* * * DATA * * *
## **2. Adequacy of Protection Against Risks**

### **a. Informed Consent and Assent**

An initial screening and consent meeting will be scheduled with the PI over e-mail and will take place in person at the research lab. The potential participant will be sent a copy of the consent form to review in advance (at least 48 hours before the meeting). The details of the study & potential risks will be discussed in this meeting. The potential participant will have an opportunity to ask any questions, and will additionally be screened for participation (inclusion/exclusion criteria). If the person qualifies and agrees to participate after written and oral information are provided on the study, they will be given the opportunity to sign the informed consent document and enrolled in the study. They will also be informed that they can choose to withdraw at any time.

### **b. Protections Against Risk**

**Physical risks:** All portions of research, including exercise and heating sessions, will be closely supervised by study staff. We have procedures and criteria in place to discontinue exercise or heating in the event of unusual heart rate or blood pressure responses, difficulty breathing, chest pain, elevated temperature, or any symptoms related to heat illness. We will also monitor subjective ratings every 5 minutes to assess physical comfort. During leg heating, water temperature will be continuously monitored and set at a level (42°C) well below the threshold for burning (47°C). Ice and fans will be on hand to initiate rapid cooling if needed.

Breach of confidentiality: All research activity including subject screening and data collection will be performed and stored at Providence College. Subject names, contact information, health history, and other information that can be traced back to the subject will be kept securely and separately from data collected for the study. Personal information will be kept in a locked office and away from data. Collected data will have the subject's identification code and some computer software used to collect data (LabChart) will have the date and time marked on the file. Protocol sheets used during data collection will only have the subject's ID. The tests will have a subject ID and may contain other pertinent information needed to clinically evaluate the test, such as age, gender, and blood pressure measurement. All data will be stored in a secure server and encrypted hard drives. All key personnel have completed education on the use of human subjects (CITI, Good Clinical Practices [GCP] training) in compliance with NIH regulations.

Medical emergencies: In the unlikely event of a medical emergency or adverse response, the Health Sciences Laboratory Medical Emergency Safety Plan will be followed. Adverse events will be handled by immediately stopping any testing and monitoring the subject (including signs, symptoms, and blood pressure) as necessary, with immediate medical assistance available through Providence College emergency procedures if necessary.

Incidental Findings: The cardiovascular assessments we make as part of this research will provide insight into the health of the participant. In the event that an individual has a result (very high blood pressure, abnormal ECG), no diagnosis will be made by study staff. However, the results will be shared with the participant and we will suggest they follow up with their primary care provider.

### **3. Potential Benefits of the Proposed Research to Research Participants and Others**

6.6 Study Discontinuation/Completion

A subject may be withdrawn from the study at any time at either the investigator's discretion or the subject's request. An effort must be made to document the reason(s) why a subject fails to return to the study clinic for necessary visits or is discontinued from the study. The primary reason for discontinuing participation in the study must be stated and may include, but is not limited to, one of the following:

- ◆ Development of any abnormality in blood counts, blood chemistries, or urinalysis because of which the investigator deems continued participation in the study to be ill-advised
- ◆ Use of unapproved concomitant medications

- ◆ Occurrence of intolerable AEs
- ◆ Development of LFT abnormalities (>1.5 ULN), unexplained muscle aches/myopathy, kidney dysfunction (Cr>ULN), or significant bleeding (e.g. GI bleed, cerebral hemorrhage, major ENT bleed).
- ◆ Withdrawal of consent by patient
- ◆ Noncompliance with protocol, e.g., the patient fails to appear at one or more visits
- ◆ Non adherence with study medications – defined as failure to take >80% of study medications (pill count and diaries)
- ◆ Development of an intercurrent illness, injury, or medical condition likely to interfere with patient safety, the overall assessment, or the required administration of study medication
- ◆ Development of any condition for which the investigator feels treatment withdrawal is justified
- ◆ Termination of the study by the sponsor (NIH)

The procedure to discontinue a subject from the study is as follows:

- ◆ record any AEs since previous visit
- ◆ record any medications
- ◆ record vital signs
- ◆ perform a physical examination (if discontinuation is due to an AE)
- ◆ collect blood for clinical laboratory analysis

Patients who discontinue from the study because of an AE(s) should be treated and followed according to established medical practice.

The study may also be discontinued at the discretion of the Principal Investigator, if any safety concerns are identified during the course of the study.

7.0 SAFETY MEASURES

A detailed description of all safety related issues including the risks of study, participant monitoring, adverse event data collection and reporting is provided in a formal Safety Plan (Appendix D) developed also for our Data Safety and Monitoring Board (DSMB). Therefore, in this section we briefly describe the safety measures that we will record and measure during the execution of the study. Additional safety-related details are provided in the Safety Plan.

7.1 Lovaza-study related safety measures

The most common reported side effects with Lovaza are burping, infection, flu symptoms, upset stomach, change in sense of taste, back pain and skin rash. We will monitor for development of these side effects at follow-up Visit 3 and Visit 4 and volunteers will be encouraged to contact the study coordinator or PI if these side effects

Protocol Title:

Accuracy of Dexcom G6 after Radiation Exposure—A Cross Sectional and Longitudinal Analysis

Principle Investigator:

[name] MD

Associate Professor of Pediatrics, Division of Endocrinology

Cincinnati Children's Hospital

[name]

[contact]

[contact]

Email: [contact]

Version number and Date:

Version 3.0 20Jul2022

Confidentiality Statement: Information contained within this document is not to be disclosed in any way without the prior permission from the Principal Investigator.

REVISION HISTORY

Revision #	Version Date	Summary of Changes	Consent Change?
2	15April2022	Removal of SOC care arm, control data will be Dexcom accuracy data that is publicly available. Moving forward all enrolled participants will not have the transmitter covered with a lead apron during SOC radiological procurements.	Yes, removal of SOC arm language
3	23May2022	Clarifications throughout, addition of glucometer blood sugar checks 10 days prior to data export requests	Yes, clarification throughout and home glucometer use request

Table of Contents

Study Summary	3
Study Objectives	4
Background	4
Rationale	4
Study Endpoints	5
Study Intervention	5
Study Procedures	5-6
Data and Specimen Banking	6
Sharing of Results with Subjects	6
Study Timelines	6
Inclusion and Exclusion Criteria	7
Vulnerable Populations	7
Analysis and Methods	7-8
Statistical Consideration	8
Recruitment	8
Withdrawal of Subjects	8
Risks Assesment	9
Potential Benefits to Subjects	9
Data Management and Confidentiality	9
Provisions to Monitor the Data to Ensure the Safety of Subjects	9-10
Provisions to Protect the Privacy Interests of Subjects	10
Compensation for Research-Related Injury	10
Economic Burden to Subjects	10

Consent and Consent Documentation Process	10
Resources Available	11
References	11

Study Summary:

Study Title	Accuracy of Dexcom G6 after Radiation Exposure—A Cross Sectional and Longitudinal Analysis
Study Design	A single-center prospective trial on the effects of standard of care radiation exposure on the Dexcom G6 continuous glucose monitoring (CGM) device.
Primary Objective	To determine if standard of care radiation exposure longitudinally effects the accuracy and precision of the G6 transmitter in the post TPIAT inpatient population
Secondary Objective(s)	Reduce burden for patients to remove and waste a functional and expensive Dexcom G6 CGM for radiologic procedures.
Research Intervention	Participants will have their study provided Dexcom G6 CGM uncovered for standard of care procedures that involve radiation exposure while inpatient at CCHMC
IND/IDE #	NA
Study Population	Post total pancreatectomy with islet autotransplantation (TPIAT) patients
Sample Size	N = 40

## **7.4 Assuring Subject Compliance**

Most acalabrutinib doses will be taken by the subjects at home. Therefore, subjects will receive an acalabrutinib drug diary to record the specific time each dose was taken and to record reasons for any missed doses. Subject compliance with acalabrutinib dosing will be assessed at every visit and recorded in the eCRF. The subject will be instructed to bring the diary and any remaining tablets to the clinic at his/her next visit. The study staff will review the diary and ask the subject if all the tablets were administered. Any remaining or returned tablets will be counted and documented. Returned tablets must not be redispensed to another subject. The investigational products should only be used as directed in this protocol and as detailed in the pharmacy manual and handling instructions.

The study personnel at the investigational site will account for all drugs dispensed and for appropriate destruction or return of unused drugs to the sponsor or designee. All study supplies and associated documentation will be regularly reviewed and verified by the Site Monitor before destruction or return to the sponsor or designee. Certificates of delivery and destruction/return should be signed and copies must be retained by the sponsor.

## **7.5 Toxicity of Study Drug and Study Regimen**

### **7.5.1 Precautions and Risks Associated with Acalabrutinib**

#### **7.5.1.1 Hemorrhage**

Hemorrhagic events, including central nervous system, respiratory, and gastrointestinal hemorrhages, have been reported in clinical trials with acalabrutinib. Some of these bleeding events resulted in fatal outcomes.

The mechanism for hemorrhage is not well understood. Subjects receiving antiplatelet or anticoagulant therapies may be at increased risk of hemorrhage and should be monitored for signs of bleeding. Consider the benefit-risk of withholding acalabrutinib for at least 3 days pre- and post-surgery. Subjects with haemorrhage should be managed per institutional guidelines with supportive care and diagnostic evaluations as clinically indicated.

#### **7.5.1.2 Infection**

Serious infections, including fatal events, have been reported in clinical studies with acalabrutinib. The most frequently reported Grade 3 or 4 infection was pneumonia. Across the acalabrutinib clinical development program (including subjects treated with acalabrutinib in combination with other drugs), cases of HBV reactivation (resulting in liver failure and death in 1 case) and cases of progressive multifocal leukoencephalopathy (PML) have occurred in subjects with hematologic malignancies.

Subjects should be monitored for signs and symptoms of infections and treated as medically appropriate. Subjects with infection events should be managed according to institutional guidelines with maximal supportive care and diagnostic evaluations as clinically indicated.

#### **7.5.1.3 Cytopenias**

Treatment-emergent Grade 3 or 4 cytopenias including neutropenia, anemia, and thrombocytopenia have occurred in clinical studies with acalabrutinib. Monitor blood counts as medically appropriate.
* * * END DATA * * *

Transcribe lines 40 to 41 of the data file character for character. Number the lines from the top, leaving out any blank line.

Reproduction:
[name]

[contact]